By TRAVIS BRAASCH
Matt Mendez, a former Pima Community College student and University of Arizona graduate, has grown into a successful writer.
His first book, a 2012 collection of stories about working-class barrio characters titled “Twitching Heart,” received widespread praise.
Author Manuel Muñoz wrote, “This is exactly how a winning debut should read—fluid and raw, redemptive and inevitable. Underneath the humor runs a gifted storyteller’s nuanced take on the paradox of the outsider. A triumphant first swing from one of the new stars in the next generation of Chicano lit.”
Mendez was born and grew up in El Paso, Texas.
“Both my parents worked full time, leaving me, my brother and sister with tons of alone time,” he said. “This solitude gave me the chance to make up stories.”
Mendez discovered filmmaker Richard Rodriguez in high school.
“He was the only Chicano I knew of making movies, so I decided I wanted to be like him,” he said.
Mendez started at PCC in 2000 after serving four years of active duty in the Air Force.
“I hadn’t been inside a classroom since high school, and when I moved to Tucson I quickly enrolled, wanting to start this new part of my life,” he said.
He first focused on media communications, creating short Super 8 films for class.
Meeting writing instructor Meg Files, “a mentor who changed my life,” spurred a change of direction.
“Reading poetry and writing poems for Meg’s Intro to Poetry class was where the idea of reading for pleasure first took hold,” he said. “It was something I had done sporadically as a kid but had quit as a young adult. That class turned all that machinery back on, thankfully.”
Files said Mendez stands out in her memories of students.
“I remember him in my poetry and fiction classes as an extraordinarily gifted writer,” she said.
“His work was lively and fresh—and sometimes very funny,” she added. “It’s one thing to have the talent, but Matt also has done the hard work to live up to that talent.”
Mendez also took advantage of Pima Writers’ Workshop sessions.
“I was working on a screenplay and wanted badly for someone to read it,” he said. “The experience of the workshop was great, listening to agents and presenters, to all these writers talk about their work.”
After publication of “Twitching Heart,” Mendez returned to the workshop as an instructor.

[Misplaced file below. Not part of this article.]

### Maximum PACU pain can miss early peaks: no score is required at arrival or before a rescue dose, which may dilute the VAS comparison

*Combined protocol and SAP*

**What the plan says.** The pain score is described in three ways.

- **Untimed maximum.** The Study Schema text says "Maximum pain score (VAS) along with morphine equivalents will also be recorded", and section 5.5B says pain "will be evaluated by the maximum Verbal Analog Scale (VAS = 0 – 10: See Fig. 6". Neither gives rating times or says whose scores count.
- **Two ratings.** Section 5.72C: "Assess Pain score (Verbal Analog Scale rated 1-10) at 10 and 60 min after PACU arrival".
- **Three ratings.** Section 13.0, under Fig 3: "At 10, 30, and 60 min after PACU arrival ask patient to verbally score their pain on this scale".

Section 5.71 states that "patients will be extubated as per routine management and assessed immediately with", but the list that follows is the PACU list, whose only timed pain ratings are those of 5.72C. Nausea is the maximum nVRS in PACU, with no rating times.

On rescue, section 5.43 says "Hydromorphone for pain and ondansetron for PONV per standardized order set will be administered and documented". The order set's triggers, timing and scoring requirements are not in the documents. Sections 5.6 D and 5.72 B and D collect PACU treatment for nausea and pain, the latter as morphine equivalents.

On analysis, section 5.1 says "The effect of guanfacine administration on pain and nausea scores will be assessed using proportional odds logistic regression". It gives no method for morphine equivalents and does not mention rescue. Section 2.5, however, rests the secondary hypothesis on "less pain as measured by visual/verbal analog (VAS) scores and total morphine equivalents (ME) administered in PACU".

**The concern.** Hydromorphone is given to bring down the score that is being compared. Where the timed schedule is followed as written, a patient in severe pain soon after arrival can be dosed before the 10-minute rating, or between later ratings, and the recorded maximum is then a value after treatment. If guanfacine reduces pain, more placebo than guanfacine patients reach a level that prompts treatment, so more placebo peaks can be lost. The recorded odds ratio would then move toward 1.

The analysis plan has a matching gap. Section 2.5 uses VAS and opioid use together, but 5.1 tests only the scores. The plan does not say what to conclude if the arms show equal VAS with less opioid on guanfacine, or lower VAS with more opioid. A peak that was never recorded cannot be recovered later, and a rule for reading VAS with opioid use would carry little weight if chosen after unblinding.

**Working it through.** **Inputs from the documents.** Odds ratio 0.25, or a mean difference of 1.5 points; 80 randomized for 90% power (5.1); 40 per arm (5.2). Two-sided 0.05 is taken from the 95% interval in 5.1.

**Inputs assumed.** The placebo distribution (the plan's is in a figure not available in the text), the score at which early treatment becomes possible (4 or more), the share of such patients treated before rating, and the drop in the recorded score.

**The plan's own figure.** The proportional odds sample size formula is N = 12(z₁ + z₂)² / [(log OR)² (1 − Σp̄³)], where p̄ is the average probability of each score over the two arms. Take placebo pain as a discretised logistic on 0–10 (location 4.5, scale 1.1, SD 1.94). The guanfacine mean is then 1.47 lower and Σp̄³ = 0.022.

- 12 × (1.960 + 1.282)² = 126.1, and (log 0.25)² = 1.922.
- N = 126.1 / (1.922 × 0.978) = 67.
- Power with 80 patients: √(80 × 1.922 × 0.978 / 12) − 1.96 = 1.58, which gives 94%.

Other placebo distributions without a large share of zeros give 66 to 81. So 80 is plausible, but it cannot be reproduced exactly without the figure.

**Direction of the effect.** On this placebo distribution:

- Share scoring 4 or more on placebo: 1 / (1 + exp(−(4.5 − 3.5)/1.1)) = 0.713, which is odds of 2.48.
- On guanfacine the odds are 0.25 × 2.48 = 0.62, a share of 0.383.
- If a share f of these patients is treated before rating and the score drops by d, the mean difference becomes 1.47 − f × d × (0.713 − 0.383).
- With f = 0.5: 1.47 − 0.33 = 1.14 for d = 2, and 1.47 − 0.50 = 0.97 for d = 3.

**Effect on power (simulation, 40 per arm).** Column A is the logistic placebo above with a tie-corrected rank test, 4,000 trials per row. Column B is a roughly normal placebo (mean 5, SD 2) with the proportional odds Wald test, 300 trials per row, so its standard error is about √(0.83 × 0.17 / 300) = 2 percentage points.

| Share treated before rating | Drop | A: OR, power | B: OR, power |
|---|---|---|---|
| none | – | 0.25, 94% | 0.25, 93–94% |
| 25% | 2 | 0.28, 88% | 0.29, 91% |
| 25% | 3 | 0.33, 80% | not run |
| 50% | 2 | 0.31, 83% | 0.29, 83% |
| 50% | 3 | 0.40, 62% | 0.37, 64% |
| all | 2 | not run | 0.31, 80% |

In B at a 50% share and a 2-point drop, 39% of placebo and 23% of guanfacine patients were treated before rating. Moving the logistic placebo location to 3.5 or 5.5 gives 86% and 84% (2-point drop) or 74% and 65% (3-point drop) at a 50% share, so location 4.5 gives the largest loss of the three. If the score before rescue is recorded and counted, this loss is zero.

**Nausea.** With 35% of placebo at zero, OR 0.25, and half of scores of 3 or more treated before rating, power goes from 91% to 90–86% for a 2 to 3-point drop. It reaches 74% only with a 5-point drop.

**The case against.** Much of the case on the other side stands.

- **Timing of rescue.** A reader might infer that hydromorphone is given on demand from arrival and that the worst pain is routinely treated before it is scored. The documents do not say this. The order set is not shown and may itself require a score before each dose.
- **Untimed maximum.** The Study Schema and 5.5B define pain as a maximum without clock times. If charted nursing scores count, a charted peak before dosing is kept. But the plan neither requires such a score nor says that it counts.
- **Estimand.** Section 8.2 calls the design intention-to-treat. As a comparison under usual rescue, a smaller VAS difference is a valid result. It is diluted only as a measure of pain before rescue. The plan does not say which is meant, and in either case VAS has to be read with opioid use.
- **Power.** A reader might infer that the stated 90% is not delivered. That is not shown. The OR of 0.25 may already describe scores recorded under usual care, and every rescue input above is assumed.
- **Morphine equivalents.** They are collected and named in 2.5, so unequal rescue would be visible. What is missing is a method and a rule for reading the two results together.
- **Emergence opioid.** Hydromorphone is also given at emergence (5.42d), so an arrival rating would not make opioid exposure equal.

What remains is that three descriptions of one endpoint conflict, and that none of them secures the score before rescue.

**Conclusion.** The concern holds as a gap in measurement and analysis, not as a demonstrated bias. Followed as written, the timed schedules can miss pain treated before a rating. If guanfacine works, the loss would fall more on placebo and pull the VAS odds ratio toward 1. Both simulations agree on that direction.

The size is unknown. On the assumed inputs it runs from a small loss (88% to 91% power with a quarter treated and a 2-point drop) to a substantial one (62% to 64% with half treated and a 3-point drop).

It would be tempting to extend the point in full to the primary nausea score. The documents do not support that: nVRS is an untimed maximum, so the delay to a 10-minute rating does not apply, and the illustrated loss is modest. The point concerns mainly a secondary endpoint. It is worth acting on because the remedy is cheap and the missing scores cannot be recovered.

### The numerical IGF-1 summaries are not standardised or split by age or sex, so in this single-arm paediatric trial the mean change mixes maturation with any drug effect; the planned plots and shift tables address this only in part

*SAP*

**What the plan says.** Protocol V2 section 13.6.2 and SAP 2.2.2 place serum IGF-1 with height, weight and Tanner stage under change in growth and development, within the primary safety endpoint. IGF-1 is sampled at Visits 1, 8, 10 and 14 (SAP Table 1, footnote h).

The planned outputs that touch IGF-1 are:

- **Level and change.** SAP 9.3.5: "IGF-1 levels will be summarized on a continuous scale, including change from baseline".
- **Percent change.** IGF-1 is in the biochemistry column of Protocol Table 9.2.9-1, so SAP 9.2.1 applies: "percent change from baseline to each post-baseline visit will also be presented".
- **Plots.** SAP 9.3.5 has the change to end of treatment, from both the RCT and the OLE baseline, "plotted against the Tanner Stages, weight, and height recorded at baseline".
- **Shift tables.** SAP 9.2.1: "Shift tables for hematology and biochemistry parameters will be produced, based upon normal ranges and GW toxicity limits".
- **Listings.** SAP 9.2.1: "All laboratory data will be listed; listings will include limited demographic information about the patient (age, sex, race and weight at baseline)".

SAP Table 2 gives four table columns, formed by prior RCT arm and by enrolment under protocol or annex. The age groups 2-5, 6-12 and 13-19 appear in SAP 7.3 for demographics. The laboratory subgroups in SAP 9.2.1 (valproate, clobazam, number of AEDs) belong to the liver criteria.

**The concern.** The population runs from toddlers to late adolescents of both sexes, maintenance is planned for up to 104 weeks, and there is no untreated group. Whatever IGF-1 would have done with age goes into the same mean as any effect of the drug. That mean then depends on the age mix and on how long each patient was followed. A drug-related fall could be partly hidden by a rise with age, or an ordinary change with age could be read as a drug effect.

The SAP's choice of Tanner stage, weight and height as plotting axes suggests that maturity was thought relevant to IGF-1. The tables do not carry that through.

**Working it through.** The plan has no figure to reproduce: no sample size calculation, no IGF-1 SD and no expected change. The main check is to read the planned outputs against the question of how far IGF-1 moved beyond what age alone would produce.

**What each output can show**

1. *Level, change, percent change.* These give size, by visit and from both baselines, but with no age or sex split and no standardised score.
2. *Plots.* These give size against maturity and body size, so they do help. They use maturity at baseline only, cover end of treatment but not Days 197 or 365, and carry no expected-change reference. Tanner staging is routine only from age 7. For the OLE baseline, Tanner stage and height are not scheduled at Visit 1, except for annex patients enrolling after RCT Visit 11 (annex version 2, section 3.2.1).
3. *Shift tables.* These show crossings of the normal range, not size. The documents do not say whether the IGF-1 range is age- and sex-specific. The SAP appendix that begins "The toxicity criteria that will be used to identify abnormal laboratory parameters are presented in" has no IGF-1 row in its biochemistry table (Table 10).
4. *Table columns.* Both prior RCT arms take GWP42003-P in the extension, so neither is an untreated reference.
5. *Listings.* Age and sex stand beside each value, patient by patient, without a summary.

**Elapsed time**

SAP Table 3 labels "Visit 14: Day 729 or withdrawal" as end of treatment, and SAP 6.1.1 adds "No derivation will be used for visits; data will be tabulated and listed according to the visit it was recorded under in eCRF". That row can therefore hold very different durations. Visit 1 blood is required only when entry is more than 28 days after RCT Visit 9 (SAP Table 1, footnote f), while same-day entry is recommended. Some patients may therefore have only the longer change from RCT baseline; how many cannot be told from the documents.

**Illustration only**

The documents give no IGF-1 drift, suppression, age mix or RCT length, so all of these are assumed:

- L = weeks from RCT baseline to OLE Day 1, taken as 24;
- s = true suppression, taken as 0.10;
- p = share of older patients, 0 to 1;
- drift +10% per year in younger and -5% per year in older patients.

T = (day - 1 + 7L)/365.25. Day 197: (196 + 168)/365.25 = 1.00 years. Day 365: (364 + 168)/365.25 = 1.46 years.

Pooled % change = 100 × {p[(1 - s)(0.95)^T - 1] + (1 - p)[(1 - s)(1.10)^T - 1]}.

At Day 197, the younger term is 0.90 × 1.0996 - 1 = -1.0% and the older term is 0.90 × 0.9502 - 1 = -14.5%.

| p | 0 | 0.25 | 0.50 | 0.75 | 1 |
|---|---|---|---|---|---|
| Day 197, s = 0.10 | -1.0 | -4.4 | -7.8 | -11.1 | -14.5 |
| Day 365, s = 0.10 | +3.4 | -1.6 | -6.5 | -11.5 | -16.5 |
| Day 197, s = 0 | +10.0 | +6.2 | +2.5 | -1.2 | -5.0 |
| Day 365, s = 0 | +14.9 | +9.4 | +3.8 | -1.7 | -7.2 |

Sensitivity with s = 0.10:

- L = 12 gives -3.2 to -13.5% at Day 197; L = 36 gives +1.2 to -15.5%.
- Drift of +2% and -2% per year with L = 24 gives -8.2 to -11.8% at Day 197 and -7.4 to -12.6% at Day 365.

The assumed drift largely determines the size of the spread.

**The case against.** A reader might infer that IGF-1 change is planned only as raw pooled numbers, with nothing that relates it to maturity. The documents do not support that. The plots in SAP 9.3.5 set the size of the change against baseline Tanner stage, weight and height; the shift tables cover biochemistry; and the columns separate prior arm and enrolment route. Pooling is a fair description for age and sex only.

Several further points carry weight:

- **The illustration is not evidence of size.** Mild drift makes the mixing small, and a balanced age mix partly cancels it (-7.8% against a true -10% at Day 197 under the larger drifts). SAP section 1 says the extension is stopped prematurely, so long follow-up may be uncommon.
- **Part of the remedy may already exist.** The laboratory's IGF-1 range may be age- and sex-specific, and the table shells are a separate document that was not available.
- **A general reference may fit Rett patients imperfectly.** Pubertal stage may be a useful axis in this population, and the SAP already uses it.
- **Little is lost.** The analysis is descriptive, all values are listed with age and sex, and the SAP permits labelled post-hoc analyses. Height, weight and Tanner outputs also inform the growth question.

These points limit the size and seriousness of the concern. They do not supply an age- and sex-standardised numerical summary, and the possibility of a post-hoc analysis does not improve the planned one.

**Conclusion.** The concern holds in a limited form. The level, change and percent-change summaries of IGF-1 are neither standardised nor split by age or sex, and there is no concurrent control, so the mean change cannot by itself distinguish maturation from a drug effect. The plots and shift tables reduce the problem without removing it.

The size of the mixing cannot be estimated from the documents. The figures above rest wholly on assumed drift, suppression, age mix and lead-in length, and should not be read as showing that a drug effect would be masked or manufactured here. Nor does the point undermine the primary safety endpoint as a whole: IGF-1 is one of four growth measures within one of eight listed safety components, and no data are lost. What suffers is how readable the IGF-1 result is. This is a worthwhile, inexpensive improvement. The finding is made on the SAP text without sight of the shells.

“It was great to bring our former student back to the college as faculty at the Pima Writers’ Workshop,” Files said. “I am so proud of him.”
Mendez didn’t decide to become a writer until he was about to graduate from UA with a bachelor’s degree in media arts at age 28.
“I had minored in creative writing to get better at screen writing,” he said. “It was during these creative writing workshops where I first read so many great stories, by writers I would never have discovered otherwise. It wasn’t long before my attention turned from film to stories.”
For Mendez, creating a story or character goes beyond writing about someone he observes. He develops characters with a life story.
Publication of “Twitching Heart” placed him firmly in the Southwest writers’ category. He’s proud to share his culture with readers.
“When many people think of Southwest writers, they first think of Cormac McCarthy or Annie Proulx, tired old westerns and their stereotypes,” Mendez said. “They rarely think of Latino or Native writers like Joy Harjo or Ana Castillo, certainly not of writers like Natalie Diaz and Eduardo Corral, Paul Pedroza or Isabel Quintero.”
People who don’t read have little empathy or insight, he said.
“That’s a big part of the reason so many people are willing to erect a wall in our backyard, are willing to destroy a part of the country and people they have no understanding of,” he said.
For students interested in writing, Mendez offers advice from his own experience.
“Read, learn your craft and get to work,” he said. “I started at Pima in 2000, and my first book was published in 2012. The second is coming in 2018. That may seem like a long time, but I can assure you it isn’t.”
The only thing artists can control is the amount of effort they are willing to give, he added.
“Anything short of all you can, really, will leave you disappointed.”